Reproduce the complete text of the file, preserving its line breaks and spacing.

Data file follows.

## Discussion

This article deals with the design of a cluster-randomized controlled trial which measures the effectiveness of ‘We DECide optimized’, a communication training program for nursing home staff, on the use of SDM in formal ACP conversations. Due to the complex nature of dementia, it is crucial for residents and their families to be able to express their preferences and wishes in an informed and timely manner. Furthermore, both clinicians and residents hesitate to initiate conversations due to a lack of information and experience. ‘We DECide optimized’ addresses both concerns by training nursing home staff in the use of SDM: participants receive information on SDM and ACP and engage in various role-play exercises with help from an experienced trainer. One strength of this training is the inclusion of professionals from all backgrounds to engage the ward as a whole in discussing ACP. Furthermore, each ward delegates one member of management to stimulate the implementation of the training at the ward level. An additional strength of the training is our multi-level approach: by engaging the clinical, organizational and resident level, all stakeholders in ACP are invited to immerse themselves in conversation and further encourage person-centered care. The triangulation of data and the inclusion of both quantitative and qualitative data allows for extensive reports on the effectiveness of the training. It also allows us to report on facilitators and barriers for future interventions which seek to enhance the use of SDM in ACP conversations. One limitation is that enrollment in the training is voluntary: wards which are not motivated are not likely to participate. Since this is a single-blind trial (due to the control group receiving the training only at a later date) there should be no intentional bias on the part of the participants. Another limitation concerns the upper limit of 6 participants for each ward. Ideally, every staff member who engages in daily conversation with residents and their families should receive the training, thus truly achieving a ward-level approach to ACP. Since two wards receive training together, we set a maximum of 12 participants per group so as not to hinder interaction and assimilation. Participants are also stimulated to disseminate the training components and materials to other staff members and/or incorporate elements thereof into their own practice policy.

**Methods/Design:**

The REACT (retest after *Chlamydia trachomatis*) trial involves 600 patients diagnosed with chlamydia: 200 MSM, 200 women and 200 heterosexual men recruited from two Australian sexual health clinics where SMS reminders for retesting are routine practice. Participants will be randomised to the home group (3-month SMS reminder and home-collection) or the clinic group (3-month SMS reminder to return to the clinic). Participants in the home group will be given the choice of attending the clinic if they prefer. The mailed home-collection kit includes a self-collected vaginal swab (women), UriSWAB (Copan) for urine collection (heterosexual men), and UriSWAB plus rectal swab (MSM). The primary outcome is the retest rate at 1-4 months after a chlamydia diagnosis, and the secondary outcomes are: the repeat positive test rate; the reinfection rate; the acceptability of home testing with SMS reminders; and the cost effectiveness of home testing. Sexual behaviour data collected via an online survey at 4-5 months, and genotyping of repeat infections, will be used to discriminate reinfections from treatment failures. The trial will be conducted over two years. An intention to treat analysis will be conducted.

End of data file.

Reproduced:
## Discussion

This article deals with the design of a cluster-randomized controlled trial which measures the effectiveness of ‘We DECide optimized’, a communication training program for nursing home staff, on the use of SDM in formal ACP conversations. Due to the complex nature of dementia, it is crucial for residents and their families to be able to express their preferences and wishes in an informed and timely manner. Furthermore, both clinicians and residents hesitate to initiate conversations due to a lack of information and experience. ‘We DECide optimized’ addresses both concerns by training nursing home staff in the use of SDM: participants receive information on SDM and ACP and engage in various role-play exercises with help from an experienced trainer. One strength of this training is the inclusion of professionals from all backgrounds to engage the ward as a whole in discussing ACP. Furthermore, each ward delegates one member of management to stimulate the implementation of the training at the ward level. An additional strength of the training is our multi-level approach: by engaging the clinical, organizational and resident level, all stakeholders in ACP are invited to immerse themselves in conversation and further encourage person-centered care. The triangulation of data and the inclusion of both quantitative and qualitative data allows for extensive reports on the effectiveness of the training. It also allows us to report on facilitators and barriers for future interventions which seek to enhance the use of SDM in ACP conversations. One limitation is that enrollment in the training is voluntary: wards which are not motivated are not likely to participate. Since this is a single-blind trial (due to the control group receiving the training only at a later date) there should be no intentional bias on the part of the participants. Another limitation concerns the upper limit of 6 participants for each ward. Ideally, every staff member who engages in daily conversation with residents and their families should receive the training, thus truly achieving a ward-level approach to ACP. Since two wards receive training together, we set a maximum of 12 participants per group so as not to hinder interaction and assimilation. Participants are also stimulated to disseminate the training components and materials to other staff members and/or incorporate elements thereof into their own practice policy.

**Methods/Design:**

The REACT (retest after *Chlamydia trachomatis*) trial involves 600 patients diagnosed with chlamydia: 200 MSM, 200 women and 200 heterosexual men recruited from two Australian sexual health clinics where SMS reminders for retesting are routine practice. Participants will be randomised to the home group (3-month SMS reminder and home-collection) or the clinic group (3-month SMS reminder to return to the clinic). Participants in the home group will be given the choice of attending the clinic if they prefer. The mailed home-collection kit includes a self-collected vaginal swab (women), UriSWAB (Copan) for urine collection (heterosexual men), and UriSWAB plus rectal swab (MSM). The primary outcome is the retest rate at 1-4 months after a chlamydia diagnosis, and the secondary outcomes are: the repeat positive test rate; the reinfection rate; the acceptability of home testing with SMS reminders; and the cost effectiveness of home testing. Sexual behaviour data collected via an online survey at 4-5 months, and genotyping of repeat infections, will be used to discriminate reinfections from treatment failures. The trial will be conducted over two years. An intention to treat analysis will be conducted.